Since Warner-Lambert successfully defended its pregabalin patent and obtained injunctions against generic market entry in Apotex Pty Ltd v Warner-Lambert Company LLC (No 2)  FCA 1238 (see our coverage of the case in ‘Carving out the principles: a comparative review of the Australia and UK Lyrica cases’), the Australian Lyrica dispute has continued through various appeals and cross-appeals. A number of cross-appeals still remain to be finalised.
Recently, the Full Federal Court of Australia considered Apotex’s applications to list products on Australia’s Pharmaceutical Benefits Scheme (PBS) before the expiry of a patent in Warner-Lambert Company LLC v Apotex Pty Limited  FCAFC 58. The Full Court upheld the first instance decision of Justice Nicholas and clarified that an application by a generic for PBS listing does not, of itself, infringe a patent. In doing so, the Full Court also shed further light on the meaning of “exploit” in the Patents Act.
PBS listing and the meaning of “offer”
As part of Australia’s reimbursement system pharmaceutical companies must first obtain a marketing approval apply and then apply for a PBS listing. The PBS listing, once granted, carries with it various mandatory obligations in connection with supply of the listed products. In the Lyrica case, Apotex had applied for PBS listing during the term of the patent, but with actual supply to commence from a date after expiry of the relevant patent.
The question was one of statutory interpretation – does an application for PBS listing constitute an “offer” to the Minister to supply the product to wholesalers and pharmacists within the meaning of “exploit” in the Patents Act? Warner-Lambert submitted that the generic’s application for PBS listing during the term of the pregabalin patent (allowing them to gain a “springboard” for PBS listing ahead of other generics) was such an offer because it was to their commercial and economic benefit.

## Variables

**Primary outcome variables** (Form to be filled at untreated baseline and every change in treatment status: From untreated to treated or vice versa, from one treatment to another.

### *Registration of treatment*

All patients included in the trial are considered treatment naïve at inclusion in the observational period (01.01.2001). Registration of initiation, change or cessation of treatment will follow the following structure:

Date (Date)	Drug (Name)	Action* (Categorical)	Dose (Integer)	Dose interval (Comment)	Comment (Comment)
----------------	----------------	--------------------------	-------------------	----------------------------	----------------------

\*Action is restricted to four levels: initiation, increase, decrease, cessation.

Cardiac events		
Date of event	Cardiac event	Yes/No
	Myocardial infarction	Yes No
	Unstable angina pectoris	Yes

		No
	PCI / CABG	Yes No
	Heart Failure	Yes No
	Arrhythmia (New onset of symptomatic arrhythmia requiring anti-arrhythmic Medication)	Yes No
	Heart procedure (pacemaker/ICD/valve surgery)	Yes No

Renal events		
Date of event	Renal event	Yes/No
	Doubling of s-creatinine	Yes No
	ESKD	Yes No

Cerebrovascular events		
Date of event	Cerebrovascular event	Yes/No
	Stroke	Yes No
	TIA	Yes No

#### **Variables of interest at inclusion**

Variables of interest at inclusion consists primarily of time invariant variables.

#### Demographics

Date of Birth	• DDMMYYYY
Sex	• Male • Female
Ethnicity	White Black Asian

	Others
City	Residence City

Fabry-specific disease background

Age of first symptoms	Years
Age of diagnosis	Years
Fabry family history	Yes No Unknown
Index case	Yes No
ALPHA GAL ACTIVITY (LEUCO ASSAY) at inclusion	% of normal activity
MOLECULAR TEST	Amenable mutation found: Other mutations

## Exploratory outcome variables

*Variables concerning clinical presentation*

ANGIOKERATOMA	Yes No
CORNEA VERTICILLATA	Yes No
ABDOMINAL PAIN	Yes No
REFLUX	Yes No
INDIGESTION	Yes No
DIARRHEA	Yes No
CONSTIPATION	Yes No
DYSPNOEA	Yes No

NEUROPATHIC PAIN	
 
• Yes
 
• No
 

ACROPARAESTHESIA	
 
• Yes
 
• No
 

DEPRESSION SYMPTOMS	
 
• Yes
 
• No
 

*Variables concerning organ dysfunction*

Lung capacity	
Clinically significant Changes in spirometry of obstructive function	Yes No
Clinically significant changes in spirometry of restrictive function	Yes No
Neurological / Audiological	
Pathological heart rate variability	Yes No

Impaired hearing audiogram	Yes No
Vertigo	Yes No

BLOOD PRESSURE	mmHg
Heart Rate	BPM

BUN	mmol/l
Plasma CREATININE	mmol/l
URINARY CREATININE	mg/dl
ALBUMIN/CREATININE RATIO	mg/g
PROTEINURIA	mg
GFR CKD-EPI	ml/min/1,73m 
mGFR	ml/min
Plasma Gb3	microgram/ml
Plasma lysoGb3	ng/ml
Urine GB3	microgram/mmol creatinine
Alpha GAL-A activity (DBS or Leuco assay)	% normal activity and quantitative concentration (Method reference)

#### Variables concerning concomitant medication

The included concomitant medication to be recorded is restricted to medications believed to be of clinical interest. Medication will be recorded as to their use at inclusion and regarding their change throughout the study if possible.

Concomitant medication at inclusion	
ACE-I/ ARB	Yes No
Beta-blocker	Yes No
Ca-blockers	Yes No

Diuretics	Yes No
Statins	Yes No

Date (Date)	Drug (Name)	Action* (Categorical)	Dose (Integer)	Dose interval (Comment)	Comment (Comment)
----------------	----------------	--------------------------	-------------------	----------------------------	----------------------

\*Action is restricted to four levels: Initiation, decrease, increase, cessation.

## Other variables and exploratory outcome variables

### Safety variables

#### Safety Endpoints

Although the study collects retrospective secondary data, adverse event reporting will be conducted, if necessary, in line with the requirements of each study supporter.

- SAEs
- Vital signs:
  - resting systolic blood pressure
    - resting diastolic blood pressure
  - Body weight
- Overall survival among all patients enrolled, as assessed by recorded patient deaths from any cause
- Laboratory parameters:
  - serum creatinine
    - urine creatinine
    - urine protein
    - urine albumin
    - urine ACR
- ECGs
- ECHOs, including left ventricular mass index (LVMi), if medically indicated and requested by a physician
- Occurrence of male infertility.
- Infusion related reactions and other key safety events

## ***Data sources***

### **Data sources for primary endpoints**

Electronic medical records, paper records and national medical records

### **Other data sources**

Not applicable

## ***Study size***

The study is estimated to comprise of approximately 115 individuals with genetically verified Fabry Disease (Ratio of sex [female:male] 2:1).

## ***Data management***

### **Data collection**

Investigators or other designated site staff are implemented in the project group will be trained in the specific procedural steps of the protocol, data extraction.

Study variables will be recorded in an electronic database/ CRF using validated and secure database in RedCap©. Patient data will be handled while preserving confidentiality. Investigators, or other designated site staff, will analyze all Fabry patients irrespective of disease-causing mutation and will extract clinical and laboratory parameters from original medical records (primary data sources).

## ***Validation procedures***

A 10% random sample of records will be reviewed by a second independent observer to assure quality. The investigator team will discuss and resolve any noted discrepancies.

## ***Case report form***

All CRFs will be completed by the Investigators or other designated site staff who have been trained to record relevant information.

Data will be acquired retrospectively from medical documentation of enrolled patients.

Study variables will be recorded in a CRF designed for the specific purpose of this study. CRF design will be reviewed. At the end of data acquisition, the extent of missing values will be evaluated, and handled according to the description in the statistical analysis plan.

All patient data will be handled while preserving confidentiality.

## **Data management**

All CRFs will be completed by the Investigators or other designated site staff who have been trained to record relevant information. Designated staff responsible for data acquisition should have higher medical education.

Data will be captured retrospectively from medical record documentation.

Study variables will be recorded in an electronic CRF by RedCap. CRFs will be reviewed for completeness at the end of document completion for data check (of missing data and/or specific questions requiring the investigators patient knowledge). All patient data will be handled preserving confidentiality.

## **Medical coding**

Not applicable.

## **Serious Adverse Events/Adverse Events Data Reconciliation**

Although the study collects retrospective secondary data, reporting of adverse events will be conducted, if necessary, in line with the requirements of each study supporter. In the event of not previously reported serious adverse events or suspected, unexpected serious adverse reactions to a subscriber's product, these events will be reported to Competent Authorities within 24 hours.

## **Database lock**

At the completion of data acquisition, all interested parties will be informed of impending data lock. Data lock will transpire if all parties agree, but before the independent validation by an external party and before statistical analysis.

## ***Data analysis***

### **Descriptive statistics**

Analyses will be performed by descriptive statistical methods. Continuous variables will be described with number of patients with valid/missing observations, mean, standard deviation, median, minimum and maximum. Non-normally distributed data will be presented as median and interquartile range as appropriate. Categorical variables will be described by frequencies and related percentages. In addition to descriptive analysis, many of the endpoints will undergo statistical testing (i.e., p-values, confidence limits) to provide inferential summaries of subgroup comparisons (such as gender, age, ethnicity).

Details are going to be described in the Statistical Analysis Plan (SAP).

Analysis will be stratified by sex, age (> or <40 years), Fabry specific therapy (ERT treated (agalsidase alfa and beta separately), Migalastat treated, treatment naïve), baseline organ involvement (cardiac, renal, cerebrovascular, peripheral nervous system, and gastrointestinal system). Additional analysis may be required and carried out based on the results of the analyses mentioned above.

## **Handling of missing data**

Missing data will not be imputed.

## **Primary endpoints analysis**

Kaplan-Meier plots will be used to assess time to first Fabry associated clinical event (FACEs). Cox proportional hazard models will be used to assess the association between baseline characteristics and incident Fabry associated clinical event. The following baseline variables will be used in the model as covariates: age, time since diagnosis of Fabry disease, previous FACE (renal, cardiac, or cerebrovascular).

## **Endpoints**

The Full Court held that it was not such an offer. The Court found that “offer” in this context had its ordinary meaning, such as “to present or tender for acceptance or refusal” or to “propose or express one’s readiness (to do something) if the person assents”. The Full Court recognised that an application for PBS listing carries with it an obligation to demonstrate that sufficient stock of the product must be available to PBS dispensers in time for the PBS listing day. This may require a generic company to import product into Australia before the PBS listing date, and this conduct may well infringe an unexpired patent. However, the Court held the application was still not an offer under the Act. For an “offer” to constitute exploitation of a patent, it must be an offer to supply products to a third party, not simply to the Minister. The Minister is merely the regulator of the supply scheme and the application for PBS listing is a pre-condition for such supply to be reimbursed. The Court noted that products could be supplied to the market absent PBS listing, and the application process was therefore not the commercial activity that Warner-Lambert insisted it was. The obligation to supply was, in the words of the Full Court, “nothing more than what it purports to be, an assurance that stock will be available to meet demand.”
One less leg – but there are plenty of others
The Full Court decision means that rights holders will have greater difficulty asserting infringement at an earlier stage of the generic approval/PBS listing process. However, the fact that most generics will be required to import commercial quantities of products to fulfil their PBS listing obligations, and such importation may well occur before patent expiry, means that rights holders may not be particularly disadvantaged by this decision. However, one thing is sure – Warner-Lambert’s decision to seek special leave to appeal to the High Court of Australia from the Full Court’s decision means that the Lyrica saga is far from over.